Pioneer of creationism
An interview with geologist Clifford Burdick
This article was originally published in Creation magazine in 1987, and is now being given prominence as a web front page feature because of its archival value. Clifford Burdick was an important pioneering identity in biblical Geology and this interview with him contains many useful teaching points. However, please note that CMI today does not use the claim of trilobites inside a human sandal print, also known as the ‘Meister sandalprint’, because the evidence is ambiguous. The print is not part of a trackway, and the geology of the area is such that all sorts of flat, sprawled shapes arise from natural processes.
Dr Clifford Burdick had a long career as a creationist geologist. One of the first modern-day Flood geologists, his findings have at times caused controversy and amazement. In 1945 he published one of the first scientific critiques of radiometric dating, and among his many important discoveries he found ‘young’ fossil pollen in supposedly ‘old’ rock in the Grand Canyon. He also made several attempts at finding Noah’s Ark on Mount Ararat. Dr Burdick has authored more than 50 published papers.
Dr Burdick, how did you become a creationist?
As a science teacher I taught the evolutionary point of view—as I had been instructed. Eventually, I met up with the well-known biblical geologist, George McCready Price. Our friendship lasted until he died in 1962. He gave me lots of material to read and helped me see the creationist position and that evolutionists were not reasoning logically. George was really the pioneer creationist who startled the world after the famous Scopes Trial of 1925. You see, most people were convinced that the evolutionists had proved their case in that trial, but George got many of them on the creationist side. It took two or three years to get evolutionary thinking out of my system. I give him the credit.
What was the state of the creationist movement at that time?
Rather fragmentary. They were just beginning, mainly through Price’s work, to show the fallacies of the evolutionists. In my opinion Price was a little weak on some aspects of geology, such as the Ice Age, and a good segment of the budding creationist movement still straddled the fence. Some believed in a short biblical age; others believed the Gap Theory—that the world was destroyed and remade before the time of Adam and Eve.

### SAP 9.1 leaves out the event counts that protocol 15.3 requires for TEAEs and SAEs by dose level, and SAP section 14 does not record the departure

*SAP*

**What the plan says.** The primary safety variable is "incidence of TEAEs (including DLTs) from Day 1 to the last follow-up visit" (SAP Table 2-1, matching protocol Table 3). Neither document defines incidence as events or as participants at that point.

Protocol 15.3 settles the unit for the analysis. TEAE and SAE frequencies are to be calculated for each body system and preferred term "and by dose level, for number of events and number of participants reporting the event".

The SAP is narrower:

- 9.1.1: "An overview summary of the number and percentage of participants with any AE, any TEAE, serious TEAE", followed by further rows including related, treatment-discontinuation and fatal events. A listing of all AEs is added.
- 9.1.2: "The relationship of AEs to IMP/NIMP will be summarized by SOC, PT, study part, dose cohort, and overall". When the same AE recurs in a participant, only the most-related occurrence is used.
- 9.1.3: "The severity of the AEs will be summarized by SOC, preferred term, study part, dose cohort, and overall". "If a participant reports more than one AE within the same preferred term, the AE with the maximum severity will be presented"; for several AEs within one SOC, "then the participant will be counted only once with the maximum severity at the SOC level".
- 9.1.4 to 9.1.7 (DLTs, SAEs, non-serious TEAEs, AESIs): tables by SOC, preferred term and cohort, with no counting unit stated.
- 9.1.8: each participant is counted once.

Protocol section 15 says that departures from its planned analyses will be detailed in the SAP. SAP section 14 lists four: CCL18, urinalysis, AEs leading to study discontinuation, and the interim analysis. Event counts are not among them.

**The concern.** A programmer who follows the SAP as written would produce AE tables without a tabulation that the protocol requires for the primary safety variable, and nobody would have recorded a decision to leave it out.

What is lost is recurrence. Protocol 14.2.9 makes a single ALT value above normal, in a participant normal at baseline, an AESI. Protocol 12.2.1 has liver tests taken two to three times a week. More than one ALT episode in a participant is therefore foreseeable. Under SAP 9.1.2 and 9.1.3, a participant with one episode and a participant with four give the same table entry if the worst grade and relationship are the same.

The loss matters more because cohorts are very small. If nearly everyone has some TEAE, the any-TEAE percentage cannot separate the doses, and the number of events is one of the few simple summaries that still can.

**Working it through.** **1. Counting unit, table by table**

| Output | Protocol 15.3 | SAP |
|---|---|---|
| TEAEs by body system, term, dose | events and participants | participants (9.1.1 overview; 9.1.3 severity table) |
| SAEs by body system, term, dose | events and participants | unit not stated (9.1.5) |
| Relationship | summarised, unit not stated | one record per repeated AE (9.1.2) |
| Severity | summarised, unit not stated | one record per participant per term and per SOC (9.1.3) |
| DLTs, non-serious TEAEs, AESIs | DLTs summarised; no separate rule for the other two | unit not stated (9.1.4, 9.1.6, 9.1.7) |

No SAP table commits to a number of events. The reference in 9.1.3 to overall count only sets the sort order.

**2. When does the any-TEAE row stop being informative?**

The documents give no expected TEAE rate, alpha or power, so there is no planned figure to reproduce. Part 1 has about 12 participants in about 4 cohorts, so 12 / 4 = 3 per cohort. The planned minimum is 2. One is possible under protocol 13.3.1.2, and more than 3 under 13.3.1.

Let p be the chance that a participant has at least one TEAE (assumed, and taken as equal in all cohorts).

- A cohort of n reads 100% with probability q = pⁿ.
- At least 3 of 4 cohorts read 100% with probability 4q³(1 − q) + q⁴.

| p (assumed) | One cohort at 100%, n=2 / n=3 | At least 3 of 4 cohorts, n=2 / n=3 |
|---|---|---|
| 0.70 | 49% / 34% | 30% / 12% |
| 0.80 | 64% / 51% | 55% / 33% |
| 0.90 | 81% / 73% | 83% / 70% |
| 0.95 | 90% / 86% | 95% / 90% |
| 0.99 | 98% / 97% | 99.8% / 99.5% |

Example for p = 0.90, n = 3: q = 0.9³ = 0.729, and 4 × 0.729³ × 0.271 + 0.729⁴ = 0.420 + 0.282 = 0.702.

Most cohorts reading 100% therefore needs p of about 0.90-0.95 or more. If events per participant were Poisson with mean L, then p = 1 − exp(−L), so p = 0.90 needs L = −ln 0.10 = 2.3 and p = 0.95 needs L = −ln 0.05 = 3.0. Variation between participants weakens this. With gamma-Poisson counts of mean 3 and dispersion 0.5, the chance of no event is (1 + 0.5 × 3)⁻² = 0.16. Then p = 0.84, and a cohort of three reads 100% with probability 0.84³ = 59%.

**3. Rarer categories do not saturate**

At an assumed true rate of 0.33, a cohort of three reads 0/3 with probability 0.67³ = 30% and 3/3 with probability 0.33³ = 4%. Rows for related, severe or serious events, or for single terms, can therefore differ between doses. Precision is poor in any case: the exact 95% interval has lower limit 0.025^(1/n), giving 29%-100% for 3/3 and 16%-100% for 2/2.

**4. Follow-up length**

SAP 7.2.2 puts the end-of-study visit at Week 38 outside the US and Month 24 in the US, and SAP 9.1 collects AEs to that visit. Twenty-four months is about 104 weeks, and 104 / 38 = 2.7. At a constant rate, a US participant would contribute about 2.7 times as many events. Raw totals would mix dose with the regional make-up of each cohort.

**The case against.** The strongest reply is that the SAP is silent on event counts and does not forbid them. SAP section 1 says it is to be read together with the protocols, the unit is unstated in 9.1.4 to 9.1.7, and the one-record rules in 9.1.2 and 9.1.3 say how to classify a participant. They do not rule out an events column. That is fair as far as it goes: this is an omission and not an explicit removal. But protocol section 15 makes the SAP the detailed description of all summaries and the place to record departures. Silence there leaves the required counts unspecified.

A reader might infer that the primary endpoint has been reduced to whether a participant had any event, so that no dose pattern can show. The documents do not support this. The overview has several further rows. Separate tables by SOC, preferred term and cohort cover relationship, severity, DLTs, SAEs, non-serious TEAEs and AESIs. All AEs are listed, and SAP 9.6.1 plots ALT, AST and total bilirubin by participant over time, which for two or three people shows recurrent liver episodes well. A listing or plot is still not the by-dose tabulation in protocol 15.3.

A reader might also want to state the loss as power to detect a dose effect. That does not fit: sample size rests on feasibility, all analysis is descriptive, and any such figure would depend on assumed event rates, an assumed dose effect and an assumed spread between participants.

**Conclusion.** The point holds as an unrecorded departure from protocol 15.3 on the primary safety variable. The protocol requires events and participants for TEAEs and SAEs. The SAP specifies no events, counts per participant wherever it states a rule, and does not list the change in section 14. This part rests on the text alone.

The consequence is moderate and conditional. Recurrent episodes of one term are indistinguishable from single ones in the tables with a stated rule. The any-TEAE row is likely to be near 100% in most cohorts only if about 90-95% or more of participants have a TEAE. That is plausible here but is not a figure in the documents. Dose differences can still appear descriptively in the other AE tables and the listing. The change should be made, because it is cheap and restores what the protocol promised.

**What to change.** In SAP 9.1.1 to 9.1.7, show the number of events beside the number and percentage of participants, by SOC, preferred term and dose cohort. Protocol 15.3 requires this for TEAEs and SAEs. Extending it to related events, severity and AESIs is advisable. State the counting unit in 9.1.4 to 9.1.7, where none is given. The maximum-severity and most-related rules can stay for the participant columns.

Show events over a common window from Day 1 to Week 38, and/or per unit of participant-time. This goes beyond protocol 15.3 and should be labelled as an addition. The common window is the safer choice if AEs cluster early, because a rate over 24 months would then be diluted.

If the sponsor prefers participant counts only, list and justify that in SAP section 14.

How did support for creation grow through all this?
After the Scopes Trial, in Tennessee, everybody seemed to feel evolution was proved. It took someone like Price to pop the balloon. He got geologists like Byron Nelson and myself interested, as well as biologists such as Frank Marsh and Harold Clark. Each of us in turn became a stronger advocate of the creation position. There were others too, like Ben Allen, who actively backed early projects such as the search for Noah’s Ark on Mount Ararat.
What was your involvement in the search for Noah’s Ark?
Well, first off you have to realize the impact of bona fide sighting of such an Ark fitting the biblical description if it were found at that location. While it might not prove the biblical Flood account, it would satisfy one of the main predictions of a literal global flood model. Ararat is so high—5165 m (17,000 ft)—that only a catastrophic world-wide flood would allow a boat to rest there.
I got involved in the search after speaking with Benjamin Allen. Eryl Cummings and others had reported that a Russian military group had sighted the Ark, and others broadcast this over the radio. Some of this group had come to the United States because of the Bolshevik Revolution. I remember meeting one of them, an accomplished archaeologist. We had a difficult time raising funds for the project. We tried to reach Ararat in 1946, but didn’t get there. But we went 20 years later when a man by the name of Crawford raised the money. I have made several expeditions since, and even filed a geological report of the area with the US and Turkish Governments.
What is the status of the search for Noah’s Ark so far?
Many other scientists and myself were involved in a documentary movie called In Search of Noah’s Ark. Nobody has yet fully documented finding the Ark, though I was involved in analyzing salt crystals and some petrified wood from the area. The Arizona Daily Star in Tucson did a write-up in February, 1979, about my work with the crystals, and some of this news got on television. A Frenchman found hard wood embedded in ice and brought it to New York, but I really can’t say whether it is like the wood of that area. Some think it may be related to a railroad the Russians built in the early 1900s.
The project is now being run mostly by geologist John Morris of the Institute for Creation Research—the son of ICR president, Dr Henry Morris. I introduced John to the area in 1971 while lecturing on a Middle East tour with the Bible-Science Association. We spent several days together, and I passed on lots of data about Mount Ararat to him.
And he took up the adventure from there?
Yes, but it is a very dangerous mission to go up there. On one expedition John and his fellow workers were on a rock that was hit by lightning and nearly got killed. Nothing conclusive can be said, but the area is covered by a huge glacier, and exceptionally warm summers are needed to melt the ice-cap. These warm summers cycle about every 15 years.
You have been credited with publishing one of the first convincing scientific critiques of radiometric dating. Where did you get the data to write this article?
The data were all there in the literature of the field, but were not really what the layman would see. Of course, I had experience as a mining geologist. One time I discovered one of the largest copper sites in the North American continent, and did they ever mine it! So I was able to gather data from my reading and research which evolutionary geologists either passed over or called ‘anomalous’.